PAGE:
College debt has a ripple effect
Itís amazing what a difference having the sun out on a cloudless day can do for oneís spirit. Add to that a warm summer day, a balmy breeze, a pair of flip flops and no question, the liviní is easy. Iíll admit that summer is my favorite time of year, which is rather odd coming from a third generation Vermonter. Indeed on a cold January day when the world appears to be frozen solid and it is dark outside before 5 p.m., I think back to the long days of July when there was life on the trees and take comfort in knowing that the lake will thaw and the green mountains will once again be green.
I was reminded of how fleeting the summer is this morning when I was discussing the potential for a couple of days for a family vacation in August with my husband. First week was out; first weekend a soccer tournament; second week a work conference for me; second weekend more sports commitments and, oh yes, then we have to begin packing up our oldest son for college. Well, I guess that about takes care of August. Packing. College. Where did the summer go?
It hasnít gone yet but when planning itís amazing how quickly in our minds the weeks fly by.
On a summer weekend, the last thing any of us want to do is think about anything serious. And money is usually pretty serious business. Soon many Americans will be faced with their children beginning or returning to college and the seriousness of financing that educational experience, which can be daunting.
The College Board reported that for a ďmoderateĒ college budget for the 2012-13 college year, the cost of an in-state public college was $22,261 and for a private college, the cost was just under $43,300. A few quick calculations and we are talking anywhere from $85,000 to $200,000 for a four-year education depending on travel and incidentals.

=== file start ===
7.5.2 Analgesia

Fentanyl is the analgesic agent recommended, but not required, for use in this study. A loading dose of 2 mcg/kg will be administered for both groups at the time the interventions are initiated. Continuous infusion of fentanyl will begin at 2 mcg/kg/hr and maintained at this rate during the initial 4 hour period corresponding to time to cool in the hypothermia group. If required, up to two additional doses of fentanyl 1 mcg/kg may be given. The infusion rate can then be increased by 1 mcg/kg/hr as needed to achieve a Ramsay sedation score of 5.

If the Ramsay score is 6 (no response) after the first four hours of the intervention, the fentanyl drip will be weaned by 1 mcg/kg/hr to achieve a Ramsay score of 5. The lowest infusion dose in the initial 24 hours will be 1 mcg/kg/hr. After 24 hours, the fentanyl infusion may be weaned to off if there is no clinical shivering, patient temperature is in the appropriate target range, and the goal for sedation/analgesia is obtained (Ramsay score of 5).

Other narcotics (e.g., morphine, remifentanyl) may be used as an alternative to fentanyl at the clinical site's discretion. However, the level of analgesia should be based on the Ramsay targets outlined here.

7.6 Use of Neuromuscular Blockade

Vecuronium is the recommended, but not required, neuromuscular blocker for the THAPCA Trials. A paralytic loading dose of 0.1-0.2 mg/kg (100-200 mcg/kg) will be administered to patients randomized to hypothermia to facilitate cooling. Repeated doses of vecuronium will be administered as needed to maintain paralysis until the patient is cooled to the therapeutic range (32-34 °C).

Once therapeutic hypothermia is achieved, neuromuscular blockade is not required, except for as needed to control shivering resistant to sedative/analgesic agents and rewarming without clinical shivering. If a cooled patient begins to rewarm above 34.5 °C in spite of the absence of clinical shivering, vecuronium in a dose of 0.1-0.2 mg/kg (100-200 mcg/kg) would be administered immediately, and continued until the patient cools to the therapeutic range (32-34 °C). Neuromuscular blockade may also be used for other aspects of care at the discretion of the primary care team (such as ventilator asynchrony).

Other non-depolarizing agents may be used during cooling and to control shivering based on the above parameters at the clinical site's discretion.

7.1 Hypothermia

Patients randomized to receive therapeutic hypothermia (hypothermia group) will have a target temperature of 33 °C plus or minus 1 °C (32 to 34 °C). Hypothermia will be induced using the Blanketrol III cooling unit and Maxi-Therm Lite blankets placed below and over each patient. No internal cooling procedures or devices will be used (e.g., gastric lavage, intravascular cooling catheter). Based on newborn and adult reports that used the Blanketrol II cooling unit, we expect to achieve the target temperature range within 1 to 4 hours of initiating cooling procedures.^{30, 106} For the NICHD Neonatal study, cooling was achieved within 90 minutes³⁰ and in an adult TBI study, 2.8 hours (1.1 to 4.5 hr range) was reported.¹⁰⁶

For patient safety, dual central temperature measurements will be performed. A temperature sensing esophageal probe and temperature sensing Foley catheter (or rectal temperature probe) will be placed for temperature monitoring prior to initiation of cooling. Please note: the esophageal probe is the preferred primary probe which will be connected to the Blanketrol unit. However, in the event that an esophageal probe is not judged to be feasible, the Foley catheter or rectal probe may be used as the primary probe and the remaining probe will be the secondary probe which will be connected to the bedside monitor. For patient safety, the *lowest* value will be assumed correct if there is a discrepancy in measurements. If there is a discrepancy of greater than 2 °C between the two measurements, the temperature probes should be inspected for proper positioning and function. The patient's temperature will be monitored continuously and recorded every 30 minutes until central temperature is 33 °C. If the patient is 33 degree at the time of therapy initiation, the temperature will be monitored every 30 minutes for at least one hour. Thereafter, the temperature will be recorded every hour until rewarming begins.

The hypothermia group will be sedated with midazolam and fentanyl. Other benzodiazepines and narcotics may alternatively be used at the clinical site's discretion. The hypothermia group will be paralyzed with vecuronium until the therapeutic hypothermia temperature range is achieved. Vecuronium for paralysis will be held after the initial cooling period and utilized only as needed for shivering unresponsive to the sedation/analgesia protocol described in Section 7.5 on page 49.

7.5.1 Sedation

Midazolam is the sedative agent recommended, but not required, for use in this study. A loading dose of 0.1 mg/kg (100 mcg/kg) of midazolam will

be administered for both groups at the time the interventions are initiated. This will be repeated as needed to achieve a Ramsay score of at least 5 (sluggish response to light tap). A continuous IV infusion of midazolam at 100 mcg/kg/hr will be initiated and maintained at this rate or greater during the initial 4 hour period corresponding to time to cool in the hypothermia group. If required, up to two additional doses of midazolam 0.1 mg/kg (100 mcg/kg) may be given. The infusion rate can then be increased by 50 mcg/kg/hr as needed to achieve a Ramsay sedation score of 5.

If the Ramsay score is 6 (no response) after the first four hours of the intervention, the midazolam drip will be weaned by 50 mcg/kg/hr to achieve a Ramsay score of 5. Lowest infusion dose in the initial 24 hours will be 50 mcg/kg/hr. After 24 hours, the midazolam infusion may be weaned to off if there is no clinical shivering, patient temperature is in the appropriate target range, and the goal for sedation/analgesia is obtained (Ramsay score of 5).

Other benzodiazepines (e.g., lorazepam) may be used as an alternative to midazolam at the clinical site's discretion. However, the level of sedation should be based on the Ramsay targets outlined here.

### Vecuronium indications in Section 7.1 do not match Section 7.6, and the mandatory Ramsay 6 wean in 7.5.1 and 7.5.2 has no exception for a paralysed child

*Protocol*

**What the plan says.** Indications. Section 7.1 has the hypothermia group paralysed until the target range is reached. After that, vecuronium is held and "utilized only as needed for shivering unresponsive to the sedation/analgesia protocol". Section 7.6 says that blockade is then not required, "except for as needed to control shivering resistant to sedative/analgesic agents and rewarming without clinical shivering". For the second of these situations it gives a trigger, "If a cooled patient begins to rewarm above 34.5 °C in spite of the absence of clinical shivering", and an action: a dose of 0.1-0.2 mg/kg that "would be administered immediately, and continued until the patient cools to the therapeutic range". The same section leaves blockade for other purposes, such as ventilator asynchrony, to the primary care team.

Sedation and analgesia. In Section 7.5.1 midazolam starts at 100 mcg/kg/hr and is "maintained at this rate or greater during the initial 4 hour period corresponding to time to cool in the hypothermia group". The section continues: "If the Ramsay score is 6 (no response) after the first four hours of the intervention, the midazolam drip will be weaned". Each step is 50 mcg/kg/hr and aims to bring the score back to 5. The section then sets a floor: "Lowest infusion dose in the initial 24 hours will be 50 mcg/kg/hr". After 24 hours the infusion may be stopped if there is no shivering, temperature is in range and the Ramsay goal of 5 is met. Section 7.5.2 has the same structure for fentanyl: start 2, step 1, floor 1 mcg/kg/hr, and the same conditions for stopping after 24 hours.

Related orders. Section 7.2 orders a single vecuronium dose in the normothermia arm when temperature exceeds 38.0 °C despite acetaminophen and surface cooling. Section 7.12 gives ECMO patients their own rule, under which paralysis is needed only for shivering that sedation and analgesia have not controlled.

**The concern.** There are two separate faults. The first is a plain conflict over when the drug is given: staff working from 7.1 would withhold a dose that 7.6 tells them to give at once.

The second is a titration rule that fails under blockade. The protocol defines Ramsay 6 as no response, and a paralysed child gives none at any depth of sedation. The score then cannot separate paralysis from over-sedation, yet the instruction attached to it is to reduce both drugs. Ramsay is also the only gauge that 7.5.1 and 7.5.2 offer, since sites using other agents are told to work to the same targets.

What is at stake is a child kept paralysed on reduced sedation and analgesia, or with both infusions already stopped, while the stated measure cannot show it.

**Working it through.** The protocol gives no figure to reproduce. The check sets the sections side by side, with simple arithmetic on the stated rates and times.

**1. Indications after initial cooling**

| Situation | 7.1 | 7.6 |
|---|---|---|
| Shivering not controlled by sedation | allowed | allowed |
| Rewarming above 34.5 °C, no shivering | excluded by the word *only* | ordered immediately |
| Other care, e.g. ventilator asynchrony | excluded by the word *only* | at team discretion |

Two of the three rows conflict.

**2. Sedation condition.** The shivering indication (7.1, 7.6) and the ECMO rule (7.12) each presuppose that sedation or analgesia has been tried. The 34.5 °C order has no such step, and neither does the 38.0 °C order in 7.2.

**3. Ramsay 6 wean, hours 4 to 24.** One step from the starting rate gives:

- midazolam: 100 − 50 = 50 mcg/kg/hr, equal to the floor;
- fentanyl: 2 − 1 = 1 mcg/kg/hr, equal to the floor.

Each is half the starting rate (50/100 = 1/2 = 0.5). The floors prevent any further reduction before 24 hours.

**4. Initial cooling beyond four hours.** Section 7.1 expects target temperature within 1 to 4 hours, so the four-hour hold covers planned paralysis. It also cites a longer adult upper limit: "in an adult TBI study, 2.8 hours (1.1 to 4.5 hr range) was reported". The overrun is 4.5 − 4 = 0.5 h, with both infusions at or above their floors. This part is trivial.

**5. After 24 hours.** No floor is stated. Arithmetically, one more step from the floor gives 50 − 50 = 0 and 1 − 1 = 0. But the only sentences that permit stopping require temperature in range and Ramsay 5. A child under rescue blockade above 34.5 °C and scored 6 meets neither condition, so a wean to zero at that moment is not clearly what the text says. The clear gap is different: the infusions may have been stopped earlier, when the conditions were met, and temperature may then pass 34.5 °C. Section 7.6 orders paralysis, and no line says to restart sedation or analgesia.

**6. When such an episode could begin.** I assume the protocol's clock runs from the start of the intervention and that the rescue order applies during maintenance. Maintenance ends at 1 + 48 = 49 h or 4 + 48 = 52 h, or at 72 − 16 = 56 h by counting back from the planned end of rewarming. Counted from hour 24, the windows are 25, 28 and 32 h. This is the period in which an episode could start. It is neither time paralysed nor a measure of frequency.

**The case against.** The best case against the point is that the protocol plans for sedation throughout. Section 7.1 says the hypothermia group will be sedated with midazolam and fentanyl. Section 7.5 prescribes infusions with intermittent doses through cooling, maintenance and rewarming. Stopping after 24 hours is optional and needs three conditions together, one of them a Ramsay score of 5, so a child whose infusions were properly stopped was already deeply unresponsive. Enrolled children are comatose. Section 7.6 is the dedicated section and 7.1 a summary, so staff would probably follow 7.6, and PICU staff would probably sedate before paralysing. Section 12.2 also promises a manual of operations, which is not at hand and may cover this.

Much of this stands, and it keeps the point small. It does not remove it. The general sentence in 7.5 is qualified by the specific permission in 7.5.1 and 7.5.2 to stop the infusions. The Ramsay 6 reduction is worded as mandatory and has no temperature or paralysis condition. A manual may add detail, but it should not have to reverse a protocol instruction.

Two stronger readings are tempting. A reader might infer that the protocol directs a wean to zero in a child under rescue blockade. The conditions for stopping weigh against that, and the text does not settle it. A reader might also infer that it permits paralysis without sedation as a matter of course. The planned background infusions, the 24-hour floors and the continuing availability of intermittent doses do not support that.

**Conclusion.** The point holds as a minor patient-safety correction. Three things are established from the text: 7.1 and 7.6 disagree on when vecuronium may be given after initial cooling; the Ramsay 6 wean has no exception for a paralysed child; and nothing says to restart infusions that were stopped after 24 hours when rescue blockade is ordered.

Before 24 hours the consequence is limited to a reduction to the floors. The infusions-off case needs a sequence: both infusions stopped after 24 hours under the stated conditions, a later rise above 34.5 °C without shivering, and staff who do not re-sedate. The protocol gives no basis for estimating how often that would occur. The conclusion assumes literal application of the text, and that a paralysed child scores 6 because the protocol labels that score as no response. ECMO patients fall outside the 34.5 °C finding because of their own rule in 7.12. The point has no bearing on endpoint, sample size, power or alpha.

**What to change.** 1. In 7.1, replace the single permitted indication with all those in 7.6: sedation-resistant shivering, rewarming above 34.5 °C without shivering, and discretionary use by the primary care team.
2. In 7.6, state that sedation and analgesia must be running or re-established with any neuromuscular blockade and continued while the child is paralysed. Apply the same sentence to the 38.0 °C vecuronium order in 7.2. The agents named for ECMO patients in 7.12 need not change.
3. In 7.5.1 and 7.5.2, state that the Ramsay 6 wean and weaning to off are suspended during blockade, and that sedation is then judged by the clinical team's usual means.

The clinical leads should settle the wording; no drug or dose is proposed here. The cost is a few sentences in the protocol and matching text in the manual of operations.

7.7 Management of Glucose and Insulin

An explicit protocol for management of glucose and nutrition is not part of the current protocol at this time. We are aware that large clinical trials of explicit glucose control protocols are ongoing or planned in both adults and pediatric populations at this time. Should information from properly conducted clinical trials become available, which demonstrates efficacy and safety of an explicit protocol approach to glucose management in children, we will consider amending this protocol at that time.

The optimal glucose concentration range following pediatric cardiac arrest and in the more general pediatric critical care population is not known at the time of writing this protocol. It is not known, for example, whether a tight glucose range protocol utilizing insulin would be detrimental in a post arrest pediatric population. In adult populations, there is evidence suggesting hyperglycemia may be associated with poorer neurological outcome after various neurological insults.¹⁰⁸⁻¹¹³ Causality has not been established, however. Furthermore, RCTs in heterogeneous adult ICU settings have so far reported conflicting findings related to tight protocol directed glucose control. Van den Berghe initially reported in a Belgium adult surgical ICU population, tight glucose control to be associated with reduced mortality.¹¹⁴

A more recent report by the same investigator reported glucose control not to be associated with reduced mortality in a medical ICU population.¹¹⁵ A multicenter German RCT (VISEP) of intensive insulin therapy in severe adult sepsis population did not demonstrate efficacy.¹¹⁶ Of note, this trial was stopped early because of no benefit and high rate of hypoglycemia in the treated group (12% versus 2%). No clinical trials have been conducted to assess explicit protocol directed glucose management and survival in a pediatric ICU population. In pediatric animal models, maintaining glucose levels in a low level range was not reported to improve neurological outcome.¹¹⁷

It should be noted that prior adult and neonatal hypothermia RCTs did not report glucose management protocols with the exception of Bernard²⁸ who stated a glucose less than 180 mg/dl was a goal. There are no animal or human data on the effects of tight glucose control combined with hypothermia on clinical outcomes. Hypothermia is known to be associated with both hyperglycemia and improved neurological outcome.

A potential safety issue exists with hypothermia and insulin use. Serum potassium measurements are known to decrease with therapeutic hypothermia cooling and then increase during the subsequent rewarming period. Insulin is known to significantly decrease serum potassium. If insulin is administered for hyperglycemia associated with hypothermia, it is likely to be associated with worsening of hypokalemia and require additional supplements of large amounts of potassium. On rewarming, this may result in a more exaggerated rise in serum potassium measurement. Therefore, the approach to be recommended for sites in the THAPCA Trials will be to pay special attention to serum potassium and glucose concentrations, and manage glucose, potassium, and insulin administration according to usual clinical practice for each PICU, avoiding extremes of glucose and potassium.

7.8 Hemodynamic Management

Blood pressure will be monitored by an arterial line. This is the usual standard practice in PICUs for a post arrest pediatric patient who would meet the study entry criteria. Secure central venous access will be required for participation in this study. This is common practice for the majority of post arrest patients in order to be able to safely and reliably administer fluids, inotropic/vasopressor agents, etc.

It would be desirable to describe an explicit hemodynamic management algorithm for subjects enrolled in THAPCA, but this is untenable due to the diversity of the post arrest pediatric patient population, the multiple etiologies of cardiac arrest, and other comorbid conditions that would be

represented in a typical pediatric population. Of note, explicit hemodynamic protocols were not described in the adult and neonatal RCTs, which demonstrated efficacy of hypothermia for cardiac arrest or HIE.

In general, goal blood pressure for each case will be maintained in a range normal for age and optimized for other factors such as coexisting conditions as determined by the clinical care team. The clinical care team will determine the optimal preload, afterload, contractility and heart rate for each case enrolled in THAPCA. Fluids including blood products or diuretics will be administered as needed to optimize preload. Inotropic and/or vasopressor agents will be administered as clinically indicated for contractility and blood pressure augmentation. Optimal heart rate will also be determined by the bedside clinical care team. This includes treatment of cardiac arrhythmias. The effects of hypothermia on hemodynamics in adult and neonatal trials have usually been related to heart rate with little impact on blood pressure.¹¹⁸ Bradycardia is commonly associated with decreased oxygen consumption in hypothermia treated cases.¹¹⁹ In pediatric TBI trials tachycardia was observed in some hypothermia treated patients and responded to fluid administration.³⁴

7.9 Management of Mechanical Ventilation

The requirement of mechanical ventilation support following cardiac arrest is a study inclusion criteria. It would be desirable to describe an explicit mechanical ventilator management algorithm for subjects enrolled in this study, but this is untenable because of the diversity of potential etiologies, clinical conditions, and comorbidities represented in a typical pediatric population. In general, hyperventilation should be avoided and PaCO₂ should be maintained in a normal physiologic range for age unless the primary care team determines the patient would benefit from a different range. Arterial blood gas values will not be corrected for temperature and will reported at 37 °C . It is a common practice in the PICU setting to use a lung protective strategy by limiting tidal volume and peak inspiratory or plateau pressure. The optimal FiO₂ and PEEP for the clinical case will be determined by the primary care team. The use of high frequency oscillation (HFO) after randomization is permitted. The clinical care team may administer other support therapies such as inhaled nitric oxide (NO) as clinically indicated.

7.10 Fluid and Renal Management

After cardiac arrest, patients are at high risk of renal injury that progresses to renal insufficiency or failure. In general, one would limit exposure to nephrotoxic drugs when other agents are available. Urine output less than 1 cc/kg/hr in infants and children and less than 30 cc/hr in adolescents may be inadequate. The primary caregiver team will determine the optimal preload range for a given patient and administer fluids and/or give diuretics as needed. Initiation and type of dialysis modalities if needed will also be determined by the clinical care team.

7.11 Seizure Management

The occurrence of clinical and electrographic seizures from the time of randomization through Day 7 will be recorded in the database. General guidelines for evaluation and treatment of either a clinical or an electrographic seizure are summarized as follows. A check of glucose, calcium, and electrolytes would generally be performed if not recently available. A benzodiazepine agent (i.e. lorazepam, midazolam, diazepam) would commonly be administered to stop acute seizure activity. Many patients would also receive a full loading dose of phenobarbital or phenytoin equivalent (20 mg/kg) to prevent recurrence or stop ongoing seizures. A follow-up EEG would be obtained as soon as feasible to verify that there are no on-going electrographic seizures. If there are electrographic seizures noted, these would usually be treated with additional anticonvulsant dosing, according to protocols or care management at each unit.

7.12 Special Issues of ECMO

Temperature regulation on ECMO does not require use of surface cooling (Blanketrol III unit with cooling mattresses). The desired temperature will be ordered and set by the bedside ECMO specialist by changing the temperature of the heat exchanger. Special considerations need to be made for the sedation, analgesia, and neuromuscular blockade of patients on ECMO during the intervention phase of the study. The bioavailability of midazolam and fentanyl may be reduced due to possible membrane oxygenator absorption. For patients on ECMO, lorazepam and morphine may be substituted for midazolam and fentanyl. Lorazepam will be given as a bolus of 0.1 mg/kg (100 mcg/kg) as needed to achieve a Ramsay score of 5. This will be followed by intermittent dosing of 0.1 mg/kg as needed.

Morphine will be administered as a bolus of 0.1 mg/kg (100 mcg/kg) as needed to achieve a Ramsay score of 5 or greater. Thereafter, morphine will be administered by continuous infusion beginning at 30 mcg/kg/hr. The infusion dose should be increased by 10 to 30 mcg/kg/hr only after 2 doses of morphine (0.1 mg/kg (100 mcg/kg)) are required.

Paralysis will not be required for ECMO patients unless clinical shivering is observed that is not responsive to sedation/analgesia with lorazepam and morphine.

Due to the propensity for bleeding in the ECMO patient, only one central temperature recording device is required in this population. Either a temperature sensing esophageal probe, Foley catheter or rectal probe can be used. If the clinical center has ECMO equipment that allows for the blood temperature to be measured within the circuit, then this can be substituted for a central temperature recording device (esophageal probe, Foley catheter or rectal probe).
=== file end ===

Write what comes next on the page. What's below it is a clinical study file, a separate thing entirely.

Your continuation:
And wouldnít you know it, even the interest rate on a college loan has become a political football. Just yesterday, it appeared that the Senate was ready to offer college students and their families a lower rate on their loans this fall. Clearly no one running for re-election next year wants to be branded as someone who is looking to solve our financial deficit on the backs of college students but it hasnít been easy to get both sides of the Senate and President Obama to agree on an interest rate. Again, it appears a deal has been reached that would make it possible for undergrads to borrow at 3.85 percent, grad students at 5.4 percent and parents to get a loan at 6.4 percent. No guarantees about the future; they warn rates will probably go up. The House has already reached an agreement on rates, linking them to the 10-year Treasury note rate.
Bottom line, the deal will reduce the deficit by $715 million over the next decade. At the same time, the student loan debt in this country is over $980 billion at last count.
Some might argue what is a difference between loans at 4 percent or 4.1 percent versus 3.85 percent? The difference can be felt in every major sector of the economy. Students living at home because they canít afford rent and the dream of home ownership remains just that. Living paycheck to paycheck, they canít buy a car, start a family or save money. Student debt has tripled in the past nine years. A survey by the American Institute of CPAs noted that just under half of all recent grads with student debt are postponing saving for retirement because itís just out of their reach. Remember these young people are the future of our economy and itís their ability to save and spend that fuels our future growth and economic expansion.
Financing college is a matter of educating oneself early in the game and looking under every proverbial rock for scholarship money and savings plans that one can. When taking that first job, factor the gravity of your college loans into your budget. Itís easy to forget when you donít have to begin repaying the loan in the first few months after college.
Despite the cost, college still remains an important investment in oneís future. Plan now, spend wisely and manage your debt with awareness.
Karen Paul is a Vermont financial advisor.